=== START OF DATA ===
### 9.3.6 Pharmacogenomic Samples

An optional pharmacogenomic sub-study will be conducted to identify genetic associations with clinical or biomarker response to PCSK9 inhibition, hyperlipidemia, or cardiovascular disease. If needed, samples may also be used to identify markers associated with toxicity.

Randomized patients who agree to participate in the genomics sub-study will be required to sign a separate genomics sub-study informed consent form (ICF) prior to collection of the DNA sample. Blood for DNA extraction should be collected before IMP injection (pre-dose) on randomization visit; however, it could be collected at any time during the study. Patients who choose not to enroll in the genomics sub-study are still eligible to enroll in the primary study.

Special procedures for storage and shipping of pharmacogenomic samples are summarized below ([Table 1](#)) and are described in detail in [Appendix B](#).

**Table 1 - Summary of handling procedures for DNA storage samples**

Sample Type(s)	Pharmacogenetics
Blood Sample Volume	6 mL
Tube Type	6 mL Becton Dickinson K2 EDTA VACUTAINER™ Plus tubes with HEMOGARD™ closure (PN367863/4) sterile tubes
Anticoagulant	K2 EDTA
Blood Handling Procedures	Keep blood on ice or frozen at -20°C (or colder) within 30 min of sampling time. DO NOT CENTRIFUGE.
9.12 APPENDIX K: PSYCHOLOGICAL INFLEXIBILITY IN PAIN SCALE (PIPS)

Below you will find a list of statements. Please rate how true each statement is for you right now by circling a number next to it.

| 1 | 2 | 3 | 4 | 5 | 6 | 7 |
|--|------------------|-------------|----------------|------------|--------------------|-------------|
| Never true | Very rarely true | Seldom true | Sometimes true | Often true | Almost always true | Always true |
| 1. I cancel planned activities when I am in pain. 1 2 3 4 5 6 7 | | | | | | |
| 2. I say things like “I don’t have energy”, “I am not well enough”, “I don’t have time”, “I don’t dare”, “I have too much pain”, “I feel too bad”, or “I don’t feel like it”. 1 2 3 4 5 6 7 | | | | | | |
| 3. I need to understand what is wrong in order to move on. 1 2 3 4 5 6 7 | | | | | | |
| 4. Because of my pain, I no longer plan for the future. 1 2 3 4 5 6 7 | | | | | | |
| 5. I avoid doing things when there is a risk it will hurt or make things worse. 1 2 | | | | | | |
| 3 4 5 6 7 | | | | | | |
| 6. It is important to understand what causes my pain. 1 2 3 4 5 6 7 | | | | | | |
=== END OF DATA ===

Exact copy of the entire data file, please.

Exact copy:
### 9.3.6 Pharmacogenomic Samples

An optional pharmacogenomic sub-study will be conducted to identify genetic associations with clinical or biomarker response to PCSK9 inhibition, hyperlipidemia, or cardiovascular disease. If needed, samples may also be used to identify markers associated with toxicity.

Randomized patients who agree to participate in the genomics sub-study will be required to sign a separate genomics sub-study informed consent form (ICF) prior to collection of the DNA sample. Blood for DNA extraction should be collected before IMP injection (pre-dose) on randomization visit; however, it could be collected at any time during the study. Patients who choose not to enroll in the genomics sub-study are still eligible to enroll in the primary study.

Special procedures for storage and shipping of pharmacogenomic samples are summarized below ([Table 1](#)) and are described in detail in [Appendix B](#).

**Table 1 - Summary of handling procedures for DNA storage samples**

Sample Type(s)	Pharmacogenetics
Blood Sample Volume	6 mL
Tube Type	6 mL Becton Dickinson K2 EDTA VACUTAINER™ Plus tubes with HEMOGARD™ closure (PN367863/4) sterile tubes
Anticoagulant	K2 EDTA
Blood Handling Procedures	Keep blood on ice or frozen at -20°C (or colder) within 30 min of sampling time. DO NOT CENTRIFUGE.
9.12 APPENDIX K: PSYCHOLOGICAL INFLEXIBILITY IN PAIN SCALE (PIPS)

Below you will find a list of statements. Please rate how true each statement is for you right now by circling a number next to it.

| 1 | 2 | 3 | 4 | 5 | 6 | 7 |
|--|------------------|-------------|----------------|------------|--------------------|-------------|
| Never true | Very rarely true | Seldom true | Sometimes true | Often true | Almost always true | Always true |
| 1. I cancel planned activities when I am in pain. 1 2 3 4 5 6 7 | | | | | | |
| 2. I say things like “I don’t have energy”, “I am not well enough”, “I don’t have time”, “I don’t dare”, “I have too much pain”, “I feel too bad”, or “I don’t feel like it”. 1 2 3 4 5 6 7 | | | | | | |
| 3. I need to understand what is wrong in order to move on. 1 2 3 4 5 6 7 | | | | | | |
| 4. Because of my pain, I no longer plan for the future. 1 2 3 4 5 6 7 | | | | | | |
| 5. I avoid doing things when there is a risk it will hurt or make things worse. 1 2 | | | | | | |
| 3 4 5 6 7 | | | | | | |
| 6. It is important to understand what causes my pain. 1 2 3 4 5 6 7 | | | | | | |